|Current minimum wage in Oregon is $9.25 per hour|
That old "trickle-down" philosophy worked so well for national debt. Right.
So, it appears the park district will cave on collecting up to $500,000 in development fees under the vague guise that this will make housing more affordable.
Uh, no it won't.
The city tried this during the downturn and, while housing prices cratered, so did any jobs that enabled anyone to afford those reduced prices.
The city set aside some fees for "affordable housing" money that was available only to non-profits.
Well, the Central Oregon Builders Association created a non-profit entity to capture those dollars which, in turn, enriched its members. It also built up a war chest to fight regulations, fees and, yes, affordable housing mandates. It also had a lot more money to advertise in the local daily for the annual tour of homes. Naturally, the daily paper constantly rails against any building impact fee.
Even the park district said it will give a "preference" to "affordable housing" projects, which means the money will go to the pockets of the usual developers.
Also, the park district says it will forego developing parks it promised residents because it won't be collecting the fees from developers to build those parks.
As dissenting park board member Nathan Hovekamp said, "Do we really want a sprawling city with less parks and trails?"
No, we don't, but that is exactly what we are going to get, along with terrible roads.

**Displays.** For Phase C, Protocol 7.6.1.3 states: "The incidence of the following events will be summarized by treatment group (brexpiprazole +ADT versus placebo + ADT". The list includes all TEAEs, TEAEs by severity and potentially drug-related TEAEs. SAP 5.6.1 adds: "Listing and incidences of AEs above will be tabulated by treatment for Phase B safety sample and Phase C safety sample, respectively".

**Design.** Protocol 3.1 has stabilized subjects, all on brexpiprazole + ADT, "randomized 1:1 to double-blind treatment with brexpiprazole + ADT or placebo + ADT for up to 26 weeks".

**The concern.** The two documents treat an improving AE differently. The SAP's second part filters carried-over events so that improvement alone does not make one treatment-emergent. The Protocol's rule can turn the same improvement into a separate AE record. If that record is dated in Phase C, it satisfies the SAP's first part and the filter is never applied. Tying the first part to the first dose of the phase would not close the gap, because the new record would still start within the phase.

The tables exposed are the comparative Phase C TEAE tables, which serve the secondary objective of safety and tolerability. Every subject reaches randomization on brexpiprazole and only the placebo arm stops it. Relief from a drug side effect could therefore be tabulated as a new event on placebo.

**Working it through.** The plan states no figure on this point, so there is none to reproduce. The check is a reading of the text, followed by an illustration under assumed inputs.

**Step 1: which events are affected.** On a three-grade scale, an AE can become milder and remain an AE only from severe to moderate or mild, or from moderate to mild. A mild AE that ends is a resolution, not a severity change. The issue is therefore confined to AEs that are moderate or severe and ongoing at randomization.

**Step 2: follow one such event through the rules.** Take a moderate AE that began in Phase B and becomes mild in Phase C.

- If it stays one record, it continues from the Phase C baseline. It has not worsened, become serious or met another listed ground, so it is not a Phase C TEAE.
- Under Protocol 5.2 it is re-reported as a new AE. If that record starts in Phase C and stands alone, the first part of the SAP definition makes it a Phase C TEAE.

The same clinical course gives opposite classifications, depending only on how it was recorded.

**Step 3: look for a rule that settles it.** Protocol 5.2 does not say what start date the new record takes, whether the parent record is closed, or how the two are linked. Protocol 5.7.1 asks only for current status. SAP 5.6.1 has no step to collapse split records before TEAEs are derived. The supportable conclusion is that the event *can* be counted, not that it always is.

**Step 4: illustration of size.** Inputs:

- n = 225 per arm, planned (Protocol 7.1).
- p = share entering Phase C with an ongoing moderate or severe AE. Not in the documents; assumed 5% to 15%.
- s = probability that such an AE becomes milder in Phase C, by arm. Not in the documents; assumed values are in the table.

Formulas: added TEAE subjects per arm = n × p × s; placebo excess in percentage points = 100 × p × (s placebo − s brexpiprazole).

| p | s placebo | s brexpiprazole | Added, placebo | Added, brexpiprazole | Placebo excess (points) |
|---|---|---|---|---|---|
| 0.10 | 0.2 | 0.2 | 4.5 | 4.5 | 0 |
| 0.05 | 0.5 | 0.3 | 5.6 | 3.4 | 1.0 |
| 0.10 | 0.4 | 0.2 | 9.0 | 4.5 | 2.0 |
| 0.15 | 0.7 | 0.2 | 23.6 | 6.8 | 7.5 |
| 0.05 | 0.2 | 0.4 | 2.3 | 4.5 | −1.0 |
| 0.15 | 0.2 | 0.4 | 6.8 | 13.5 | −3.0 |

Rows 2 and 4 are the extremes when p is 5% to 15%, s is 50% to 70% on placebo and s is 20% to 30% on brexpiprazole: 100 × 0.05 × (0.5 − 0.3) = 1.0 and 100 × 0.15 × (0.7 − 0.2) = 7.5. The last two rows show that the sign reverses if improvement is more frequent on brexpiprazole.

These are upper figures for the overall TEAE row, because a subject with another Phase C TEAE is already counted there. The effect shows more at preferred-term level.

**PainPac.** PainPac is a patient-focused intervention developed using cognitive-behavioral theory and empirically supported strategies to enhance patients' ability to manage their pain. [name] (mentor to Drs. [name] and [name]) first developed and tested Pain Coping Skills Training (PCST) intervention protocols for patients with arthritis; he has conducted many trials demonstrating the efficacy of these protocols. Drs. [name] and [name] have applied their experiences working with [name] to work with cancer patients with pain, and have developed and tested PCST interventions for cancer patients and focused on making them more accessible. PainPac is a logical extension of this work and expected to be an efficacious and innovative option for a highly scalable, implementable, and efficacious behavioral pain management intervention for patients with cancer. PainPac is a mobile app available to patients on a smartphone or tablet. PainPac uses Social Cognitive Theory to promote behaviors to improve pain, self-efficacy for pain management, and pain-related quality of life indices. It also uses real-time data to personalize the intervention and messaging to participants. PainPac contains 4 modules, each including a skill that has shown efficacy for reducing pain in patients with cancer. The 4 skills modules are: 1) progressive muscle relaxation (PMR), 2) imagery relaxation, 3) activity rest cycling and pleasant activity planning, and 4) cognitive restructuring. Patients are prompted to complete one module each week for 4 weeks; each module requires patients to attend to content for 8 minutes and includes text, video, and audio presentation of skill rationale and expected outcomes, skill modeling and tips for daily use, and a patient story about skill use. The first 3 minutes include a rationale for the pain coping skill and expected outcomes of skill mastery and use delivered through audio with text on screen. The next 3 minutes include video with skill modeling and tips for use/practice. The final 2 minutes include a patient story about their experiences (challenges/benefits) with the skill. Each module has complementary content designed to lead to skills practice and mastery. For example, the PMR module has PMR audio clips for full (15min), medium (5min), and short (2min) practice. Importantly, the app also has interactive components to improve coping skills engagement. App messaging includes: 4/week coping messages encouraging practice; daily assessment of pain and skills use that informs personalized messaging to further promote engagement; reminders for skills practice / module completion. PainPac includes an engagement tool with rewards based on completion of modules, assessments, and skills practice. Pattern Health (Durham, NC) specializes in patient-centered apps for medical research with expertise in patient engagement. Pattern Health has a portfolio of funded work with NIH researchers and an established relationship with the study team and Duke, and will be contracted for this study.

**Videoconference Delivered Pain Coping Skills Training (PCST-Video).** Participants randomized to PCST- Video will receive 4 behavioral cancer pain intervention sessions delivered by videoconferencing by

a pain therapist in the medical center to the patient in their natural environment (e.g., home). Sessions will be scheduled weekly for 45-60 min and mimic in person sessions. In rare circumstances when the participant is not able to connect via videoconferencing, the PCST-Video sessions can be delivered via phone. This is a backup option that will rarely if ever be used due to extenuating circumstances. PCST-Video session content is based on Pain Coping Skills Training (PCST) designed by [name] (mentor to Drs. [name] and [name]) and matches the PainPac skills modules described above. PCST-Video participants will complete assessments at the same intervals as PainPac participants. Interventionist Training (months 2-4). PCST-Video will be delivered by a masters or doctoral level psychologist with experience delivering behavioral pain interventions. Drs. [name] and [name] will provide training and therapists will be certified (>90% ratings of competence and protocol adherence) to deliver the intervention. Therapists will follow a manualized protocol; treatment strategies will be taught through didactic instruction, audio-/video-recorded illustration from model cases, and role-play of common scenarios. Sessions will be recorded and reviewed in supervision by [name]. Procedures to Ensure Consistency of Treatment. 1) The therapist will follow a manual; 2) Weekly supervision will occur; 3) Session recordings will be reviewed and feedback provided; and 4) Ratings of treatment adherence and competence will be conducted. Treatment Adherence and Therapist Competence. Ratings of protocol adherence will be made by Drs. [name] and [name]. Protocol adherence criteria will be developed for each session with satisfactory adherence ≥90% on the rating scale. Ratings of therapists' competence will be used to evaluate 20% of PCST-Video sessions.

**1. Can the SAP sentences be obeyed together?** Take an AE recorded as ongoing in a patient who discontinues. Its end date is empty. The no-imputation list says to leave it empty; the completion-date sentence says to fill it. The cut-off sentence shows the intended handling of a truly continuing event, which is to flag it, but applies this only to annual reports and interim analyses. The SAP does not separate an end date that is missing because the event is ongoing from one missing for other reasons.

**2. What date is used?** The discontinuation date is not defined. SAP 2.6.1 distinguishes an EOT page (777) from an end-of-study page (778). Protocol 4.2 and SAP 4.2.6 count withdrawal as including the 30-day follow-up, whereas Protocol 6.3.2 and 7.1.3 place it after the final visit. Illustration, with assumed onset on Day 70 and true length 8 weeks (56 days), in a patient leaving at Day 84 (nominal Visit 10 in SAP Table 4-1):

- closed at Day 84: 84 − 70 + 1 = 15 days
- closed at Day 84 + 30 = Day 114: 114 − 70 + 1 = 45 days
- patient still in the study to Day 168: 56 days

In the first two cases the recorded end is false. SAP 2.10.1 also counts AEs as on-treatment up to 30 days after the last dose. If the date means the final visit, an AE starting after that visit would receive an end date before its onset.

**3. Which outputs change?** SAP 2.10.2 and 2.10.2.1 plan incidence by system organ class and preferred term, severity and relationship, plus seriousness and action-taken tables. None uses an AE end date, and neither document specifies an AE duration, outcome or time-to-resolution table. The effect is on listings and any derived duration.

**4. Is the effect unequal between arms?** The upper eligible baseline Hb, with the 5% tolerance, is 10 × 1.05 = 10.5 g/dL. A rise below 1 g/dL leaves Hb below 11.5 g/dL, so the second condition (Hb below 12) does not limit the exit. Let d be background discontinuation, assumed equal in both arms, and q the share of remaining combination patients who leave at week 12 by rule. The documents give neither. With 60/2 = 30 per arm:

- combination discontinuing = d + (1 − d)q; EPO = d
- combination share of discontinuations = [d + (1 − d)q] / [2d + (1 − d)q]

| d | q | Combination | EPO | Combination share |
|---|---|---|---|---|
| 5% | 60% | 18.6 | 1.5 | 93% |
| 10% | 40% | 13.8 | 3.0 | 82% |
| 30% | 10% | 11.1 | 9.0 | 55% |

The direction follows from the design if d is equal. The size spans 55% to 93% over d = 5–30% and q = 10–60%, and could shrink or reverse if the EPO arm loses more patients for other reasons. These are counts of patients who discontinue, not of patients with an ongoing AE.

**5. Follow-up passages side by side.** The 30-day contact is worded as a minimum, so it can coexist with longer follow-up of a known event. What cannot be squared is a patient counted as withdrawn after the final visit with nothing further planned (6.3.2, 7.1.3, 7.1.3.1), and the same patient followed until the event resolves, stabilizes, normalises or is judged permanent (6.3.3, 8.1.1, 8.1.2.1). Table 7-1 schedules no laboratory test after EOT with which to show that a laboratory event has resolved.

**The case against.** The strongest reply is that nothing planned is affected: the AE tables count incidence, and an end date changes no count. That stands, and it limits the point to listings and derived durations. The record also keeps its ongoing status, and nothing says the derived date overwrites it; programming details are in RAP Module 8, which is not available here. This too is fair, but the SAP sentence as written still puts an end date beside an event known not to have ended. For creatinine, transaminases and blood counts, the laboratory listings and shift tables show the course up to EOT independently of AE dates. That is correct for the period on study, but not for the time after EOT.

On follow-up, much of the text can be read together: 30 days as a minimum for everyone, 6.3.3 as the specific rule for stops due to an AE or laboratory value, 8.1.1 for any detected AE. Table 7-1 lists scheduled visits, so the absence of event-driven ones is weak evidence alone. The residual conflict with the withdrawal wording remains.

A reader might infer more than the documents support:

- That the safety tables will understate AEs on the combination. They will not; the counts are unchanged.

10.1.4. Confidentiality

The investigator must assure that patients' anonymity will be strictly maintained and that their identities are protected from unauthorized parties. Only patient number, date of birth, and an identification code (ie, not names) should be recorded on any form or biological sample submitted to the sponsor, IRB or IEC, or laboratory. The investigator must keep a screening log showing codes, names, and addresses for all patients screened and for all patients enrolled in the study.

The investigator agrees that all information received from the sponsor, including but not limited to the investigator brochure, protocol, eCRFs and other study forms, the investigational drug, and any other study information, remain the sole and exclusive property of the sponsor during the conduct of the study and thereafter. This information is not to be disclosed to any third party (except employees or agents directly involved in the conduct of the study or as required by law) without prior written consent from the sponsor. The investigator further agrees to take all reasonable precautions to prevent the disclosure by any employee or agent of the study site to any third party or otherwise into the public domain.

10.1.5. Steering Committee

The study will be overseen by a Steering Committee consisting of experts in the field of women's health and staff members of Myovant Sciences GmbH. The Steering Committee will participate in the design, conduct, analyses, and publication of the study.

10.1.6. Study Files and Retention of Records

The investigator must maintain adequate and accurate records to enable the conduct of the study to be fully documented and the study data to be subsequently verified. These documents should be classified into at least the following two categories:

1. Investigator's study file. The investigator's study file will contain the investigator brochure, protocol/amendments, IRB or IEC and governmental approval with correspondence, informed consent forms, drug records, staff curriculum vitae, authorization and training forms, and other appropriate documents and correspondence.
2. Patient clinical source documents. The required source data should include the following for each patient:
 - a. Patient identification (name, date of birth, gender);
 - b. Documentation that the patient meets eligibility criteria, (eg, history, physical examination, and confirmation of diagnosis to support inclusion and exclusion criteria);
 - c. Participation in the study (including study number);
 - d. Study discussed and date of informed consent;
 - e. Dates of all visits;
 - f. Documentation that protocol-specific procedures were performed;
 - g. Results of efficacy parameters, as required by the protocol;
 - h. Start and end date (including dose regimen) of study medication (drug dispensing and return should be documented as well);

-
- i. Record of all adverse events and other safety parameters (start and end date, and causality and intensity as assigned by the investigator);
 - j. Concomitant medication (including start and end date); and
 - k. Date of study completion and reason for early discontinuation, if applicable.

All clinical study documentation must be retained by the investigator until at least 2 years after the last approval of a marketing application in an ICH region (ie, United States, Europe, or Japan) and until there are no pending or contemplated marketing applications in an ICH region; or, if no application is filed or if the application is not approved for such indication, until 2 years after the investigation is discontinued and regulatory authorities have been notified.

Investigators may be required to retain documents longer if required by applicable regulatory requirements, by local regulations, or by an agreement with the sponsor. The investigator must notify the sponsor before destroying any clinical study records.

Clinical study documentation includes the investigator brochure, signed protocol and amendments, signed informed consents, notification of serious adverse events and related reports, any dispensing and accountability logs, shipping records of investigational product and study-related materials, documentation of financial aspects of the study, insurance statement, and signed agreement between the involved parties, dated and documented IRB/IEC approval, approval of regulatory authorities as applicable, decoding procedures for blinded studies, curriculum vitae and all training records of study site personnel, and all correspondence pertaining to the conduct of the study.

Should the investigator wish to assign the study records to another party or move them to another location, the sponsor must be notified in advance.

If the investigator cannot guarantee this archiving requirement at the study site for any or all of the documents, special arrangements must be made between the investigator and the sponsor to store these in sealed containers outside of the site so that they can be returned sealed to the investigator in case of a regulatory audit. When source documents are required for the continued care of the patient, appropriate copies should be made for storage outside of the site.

As I've mentioned before in previous posts, no new home will be reduced by $17,000 by any builder. No, he'll just make and additional $17,000. Also, no one has ever prevented any builder from building affordable housing.
It takes $16.61 per hour to afford a two-bedroom apartment in Oregon, where the minimum wage is a respectable $9.25 per hour.
What is really making housing unaffordable, particularly for renters in Bend, is the escalating hikes to water, sewer and stormwater fees.
For years, the city has hiked its water and sewer rates at triple the rate of inflation. A two-bath home with one occupant in Bend averages about $100 per month water and sewer bill. Tack on another $48 (soon to be $60) per year for stormwater runoff and the monthly rent gets out of control.
The city can assess a building impact fee for stormwater, but caves in to the building industry and refuses to even consider it.
The oil industry is fighting hard to thwart any increase in the gas tax and they will likely succeed.
Meanwhile, the city says it has $80 million worth of deferred road maintenance and refuses to spend much money it does have to repair our crumbling roads. No, it would rather put the burden on property taxpayers in the form of a road bond.
Obviously, such bonds make housing less and less affordable.
So, in order to give the builders and developers outrageous breaks on building-impact fees, the taxes and fees for the average household escalate.
The tax burden shifts from the rich to the less affluent.
All this talk about making housing more "affordable" is sheer hypocrisy. In fact, it does just the opposite.
Sadly, Bend's livability suffers as a result.